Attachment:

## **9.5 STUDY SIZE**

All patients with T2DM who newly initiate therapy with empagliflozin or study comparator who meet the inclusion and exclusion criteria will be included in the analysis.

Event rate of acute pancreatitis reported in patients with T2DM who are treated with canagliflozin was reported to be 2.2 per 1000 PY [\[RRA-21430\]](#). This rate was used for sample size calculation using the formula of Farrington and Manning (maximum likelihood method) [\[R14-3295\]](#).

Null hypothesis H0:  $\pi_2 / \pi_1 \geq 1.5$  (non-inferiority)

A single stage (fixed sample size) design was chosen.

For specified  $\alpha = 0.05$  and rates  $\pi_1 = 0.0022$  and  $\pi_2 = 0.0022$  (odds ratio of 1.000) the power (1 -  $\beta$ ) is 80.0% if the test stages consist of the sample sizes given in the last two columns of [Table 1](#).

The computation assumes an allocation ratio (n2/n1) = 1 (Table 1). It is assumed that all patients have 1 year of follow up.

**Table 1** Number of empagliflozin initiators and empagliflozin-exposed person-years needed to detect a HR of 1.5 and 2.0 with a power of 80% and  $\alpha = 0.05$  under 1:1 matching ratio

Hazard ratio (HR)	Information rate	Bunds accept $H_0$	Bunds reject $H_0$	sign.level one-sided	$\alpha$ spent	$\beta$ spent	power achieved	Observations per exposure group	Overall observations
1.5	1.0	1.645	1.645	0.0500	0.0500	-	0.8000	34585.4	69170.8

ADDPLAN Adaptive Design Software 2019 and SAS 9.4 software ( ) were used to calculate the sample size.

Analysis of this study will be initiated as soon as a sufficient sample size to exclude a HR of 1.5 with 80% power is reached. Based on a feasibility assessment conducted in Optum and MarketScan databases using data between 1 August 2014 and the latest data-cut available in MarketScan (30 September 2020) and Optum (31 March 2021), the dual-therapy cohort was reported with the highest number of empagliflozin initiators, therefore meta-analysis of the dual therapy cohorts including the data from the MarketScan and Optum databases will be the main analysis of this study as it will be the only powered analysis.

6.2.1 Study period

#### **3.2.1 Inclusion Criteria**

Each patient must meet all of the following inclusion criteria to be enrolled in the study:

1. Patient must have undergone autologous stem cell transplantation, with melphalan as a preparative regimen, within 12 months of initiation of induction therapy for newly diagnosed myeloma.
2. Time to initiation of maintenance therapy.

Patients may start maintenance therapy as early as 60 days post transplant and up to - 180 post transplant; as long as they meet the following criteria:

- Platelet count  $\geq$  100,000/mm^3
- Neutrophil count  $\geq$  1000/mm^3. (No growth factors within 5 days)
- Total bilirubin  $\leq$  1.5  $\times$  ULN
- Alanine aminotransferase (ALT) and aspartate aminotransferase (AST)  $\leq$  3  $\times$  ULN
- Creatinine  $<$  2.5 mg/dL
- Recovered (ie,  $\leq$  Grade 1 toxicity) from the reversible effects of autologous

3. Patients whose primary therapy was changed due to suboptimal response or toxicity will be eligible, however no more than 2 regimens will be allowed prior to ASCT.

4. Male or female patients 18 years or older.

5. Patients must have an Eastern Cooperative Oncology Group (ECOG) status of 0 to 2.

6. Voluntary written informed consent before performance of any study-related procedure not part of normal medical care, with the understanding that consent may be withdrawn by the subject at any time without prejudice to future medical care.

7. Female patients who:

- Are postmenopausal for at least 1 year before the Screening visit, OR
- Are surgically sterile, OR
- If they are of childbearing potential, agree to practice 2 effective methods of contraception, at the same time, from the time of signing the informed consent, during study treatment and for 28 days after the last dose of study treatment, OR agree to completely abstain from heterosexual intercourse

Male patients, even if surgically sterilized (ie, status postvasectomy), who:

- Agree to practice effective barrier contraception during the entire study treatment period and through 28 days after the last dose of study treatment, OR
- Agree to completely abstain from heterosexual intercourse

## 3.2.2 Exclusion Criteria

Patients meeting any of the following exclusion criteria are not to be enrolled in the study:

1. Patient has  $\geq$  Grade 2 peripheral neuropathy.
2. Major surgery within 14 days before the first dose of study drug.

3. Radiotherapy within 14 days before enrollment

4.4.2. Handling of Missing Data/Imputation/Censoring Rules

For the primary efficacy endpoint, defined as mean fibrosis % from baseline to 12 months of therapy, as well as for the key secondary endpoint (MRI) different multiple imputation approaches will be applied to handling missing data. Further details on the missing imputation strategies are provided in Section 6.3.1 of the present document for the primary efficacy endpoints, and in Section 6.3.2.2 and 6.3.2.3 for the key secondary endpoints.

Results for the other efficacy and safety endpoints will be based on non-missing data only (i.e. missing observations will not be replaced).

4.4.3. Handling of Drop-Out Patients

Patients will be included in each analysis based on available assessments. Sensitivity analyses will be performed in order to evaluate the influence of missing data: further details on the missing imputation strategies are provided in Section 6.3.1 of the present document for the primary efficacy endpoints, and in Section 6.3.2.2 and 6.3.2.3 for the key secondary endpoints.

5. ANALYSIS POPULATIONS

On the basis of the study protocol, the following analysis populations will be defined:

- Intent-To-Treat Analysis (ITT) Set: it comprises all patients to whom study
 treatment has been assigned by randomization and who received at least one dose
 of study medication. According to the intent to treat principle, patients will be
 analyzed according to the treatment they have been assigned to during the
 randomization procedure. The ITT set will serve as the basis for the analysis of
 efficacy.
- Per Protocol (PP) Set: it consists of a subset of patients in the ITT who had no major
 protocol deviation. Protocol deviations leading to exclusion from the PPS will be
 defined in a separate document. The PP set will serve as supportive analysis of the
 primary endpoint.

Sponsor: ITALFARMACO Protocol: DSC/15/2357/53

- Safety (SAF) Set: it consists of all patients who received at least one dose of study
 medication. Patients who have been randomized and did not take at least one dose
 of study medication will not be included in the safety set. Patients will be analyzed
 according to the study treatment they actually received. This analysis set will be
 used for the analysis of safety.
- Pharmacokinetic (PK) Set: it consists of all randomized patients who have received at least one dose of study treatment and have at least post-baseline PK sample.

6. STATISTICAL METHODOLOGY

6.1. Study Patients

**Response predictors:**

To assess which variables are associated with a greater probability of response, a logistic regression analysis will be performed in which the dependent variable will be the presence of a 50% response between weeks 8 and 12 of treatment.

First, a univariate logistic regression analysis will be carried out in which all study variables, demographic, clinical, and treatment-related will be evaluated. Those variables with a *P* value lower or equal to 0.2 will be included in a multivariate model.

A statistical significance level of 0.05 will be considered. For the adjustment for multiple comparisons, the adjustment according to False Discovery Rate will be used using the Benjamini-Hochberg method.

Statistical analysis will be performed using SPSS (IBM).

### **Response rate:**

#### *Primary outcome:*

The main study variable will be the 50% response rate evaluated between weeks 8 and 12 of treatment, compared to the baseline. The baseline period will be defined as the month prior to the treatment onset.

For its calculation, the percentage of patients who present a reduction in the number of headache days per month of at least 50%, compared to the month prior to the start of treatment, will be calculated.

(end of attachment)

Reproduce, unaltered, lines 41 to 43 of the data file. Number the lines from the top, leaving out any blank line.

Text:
4.4.2. Handling of Missing Data/Imputation/Censoring Rules

For the primary efficacy endpoint, defined as mean fibrosis % from baseline to 12 months of therapy, as well as for the key secondary endpoint (MRI) different multiple imputation approaches will be applied to handling missing data. Further details on the missing imputation strategies are provided in Section 6.3.1 of the present document for the primary efficacy endpoints, and in Section 6.3.2.2 and 6.3.2.3 for the key secondary endpoints.

Results for the other efficacy and safety endpoints will be based on non-missing data only (i.e. missing observations will not be replaced).